LORD  BYRON  and  his  TIMES
Documents Biography Criticism
[Moore’s Life of Lord Byron].
The Ladies’ Museum  Vol. NS 1  (February 1830)  107-10.
Licensed under a Creative Commons Attribution-Noncommercial-Share Alike 3.0 Unported License.
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The last month has been distinguished by the publication of the first volume of Mr. Moore’sLife of Lord Byron,” and in its presence the inferior lights of literature hide their diminished heads. It is a sufficiently bulky tome, and ample as are its pages, they are filled with matter novel and interesting. Mr. Moore has wisely allowed the noble bard to speak for himself wherever it was possible, and as his lordship not only kept a diary for some part of his life, but a memoranda at others, he has in these papers recorded much curious matter, which has been very properly transferred to these pages. Writing always with the utmost facility, his friends were in the constant habit of receiving letters from him, and as these not only reflect his mind, but contain much of his private history, his biographer has drawn largely upon these sources of information. The greater part of the volume is, therefore, composed of a diary and letters, and the “strings of pearl”with which Mr. Moore has connected them, are neither very long
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nor very numerous. Though he has, however, been brief, he is not uninteresting, and the fame of his noble and illustrious friend comes out of his hands relieved of much of the undeserved odium which attached to it.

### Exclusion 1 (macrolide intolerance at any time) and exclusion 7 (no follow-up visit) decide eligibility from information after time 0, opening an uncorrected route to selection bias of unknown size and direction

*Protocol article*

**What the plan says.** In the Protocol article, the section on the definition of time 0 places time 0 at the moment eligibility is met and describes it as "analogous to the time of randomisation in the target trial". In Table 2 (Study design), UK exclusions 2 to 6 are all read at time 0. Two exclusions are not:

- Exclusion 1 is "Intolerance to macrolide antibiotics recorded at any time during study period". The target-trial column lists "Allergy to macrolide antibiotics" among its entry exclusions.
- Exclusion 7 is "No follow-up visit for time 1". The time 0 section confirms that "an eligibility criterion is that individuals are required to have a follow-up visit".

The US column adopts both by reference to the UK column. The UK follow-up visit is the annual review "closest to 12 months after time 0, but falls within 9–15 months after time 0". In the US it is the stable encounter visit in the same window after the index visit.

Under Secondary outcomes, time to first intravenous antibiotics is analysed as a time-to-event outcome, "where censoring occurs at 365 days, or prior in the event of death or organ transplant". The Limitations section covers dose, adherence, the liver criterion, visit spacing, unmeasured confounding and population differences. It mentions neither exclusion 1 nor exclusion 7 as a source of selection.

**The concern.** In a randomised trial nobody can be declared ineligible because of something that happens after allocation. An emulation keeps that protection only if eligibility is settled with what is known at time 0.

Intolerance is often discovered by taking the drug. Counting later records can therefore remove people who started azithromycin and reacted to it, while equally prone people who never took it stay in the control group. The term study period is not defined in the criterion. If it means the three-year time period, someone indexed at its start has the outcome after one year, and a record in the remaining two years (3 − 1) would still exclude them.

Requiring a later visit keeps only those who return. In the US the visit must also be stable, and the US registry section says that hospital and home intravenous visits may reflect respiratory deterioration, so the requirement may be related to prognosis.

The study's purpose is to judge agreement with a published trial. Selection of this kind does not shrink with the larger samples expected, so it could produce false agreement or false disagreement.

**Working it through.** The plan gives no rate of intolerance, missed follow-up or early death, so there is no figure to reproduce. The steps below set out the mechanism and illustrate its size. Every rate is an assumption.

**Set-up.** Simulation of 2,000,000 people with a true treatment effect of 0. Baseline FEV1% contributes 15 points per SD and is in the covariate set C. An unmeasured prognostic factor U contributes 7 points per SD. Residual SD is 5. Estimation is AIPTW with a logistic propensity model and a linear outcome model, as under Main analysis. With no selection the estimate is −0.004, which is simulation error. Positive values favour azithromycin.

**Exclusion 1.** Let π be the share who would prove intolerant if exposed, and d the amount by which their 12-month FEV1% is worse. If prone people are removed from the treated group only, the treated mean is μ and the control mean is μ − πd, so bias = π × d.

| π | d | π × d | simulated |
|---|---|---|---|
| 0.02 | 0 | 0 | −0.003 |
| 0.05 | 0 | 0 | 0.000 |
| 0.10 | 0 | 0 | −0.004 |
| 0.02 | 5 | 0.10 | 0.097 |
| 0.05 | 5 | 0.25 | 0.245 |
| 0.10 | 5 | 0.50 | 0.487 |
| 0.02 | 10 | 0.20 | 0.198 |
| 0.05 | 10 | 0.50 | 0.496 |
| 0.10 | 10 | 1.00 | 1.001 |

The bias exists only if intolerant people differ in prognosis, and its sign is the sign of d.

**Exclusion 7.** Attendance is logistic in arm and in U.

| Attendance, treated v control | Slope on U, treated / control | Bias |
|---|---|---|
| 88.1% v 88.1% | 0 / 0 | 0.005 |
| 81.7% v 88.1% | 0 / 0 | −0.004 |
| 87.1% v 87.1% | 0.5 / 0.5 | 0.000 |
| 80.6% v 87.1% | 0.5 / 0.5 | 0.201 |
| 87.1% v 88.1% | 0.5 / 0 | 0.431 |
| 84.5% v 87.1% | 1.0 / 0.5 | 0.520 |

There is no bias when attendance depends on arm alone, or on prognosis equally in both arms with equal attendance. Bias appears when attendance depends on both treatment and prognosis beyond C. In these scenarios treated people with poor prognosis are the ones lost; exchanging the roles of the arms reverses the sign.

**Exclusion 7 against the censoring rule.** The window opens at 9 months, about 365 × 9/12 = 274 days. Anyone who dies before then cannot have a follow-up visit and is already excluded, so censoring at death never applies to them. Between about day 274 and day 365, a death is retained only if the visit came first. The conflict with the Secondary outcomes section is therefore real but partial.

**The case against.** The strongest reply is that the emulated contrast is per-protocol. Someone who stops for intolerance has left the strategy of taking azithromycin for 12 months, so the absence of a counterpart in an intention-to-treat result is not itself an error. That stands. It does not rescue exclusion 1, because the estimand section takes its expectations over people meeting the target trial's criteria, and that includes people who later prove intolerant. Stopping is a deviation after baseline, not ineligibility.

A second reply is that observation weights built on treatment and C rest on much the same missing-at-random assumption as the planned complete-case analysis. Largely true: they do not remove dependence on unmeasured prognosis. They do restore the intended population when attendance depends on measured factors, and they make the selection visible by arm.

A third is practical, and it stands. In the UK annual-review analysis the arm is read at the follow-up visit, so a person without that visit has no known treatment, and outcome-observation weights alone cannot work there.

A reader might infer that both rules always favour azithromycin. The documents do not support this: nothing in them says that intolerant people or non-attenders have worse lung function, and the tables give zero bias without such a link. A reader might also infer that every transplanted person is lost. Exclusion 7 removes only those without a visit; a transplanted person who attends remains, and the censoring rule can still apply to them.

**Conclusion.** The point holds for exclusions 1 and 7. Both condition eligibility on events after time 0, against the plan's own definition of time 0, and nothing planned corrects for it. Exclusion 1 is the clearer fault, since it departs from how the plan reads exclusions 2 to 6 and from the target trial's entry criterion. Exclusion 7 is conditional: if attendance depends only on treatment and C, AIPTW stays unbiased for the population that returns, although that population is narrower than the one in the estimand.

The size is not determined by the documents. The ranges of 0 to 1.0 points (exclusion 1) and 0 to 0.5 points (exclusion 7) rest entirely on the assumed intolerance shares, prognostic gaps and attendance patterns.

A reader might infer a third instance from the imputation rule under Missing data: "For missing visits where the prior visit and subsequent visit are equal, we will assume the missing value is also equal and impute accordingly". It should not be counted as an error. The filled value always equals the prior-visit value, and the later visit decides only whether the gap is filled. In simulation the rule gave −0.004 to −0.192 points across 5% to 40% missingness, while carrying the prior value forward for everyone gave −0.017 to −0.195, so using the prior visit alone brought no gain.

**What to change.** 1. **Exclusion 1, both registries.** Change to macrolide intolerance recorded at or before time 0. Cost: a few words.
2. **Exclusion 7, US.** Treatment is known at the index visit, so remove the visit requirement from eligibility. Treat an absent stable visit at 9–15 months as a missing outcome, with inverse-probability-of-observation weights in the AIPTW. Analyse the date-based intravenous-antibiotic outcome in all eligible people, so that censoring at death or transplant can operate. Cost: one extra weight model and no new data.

Lord Byron, in his youth, was of a very violent temper, and his mother was but ill calculated to cure him of a hereditary habit; for she was a woman of vulgar mind, and great want of sensibility. Owing to her carelessness, an accident, when he was a child, occasioned the deformity of one of his legs, and as his lordship was exceedingly vain of his personal endowments, this detraction from the perfection of manly beauty caused him, through life, the utmost pain and mortification. Mrs. Byron, however, so far from reconciling him to this bodily blemish, never failed to reproach him with it, for her constant exclamation was “you lame brat!”The poet resented this treatment, and in their fits of violence they were wont to throw at each other tea-pots, pokers, and every other available missile. When he entered school, the violence of her ungovernable temper mortified and annoyed him; and though he wept at her death, the moment the corpse was borne from the door he put on the boxing-gloves, and had a set-to with one of his friends, then on a visit at Newstead Abbey.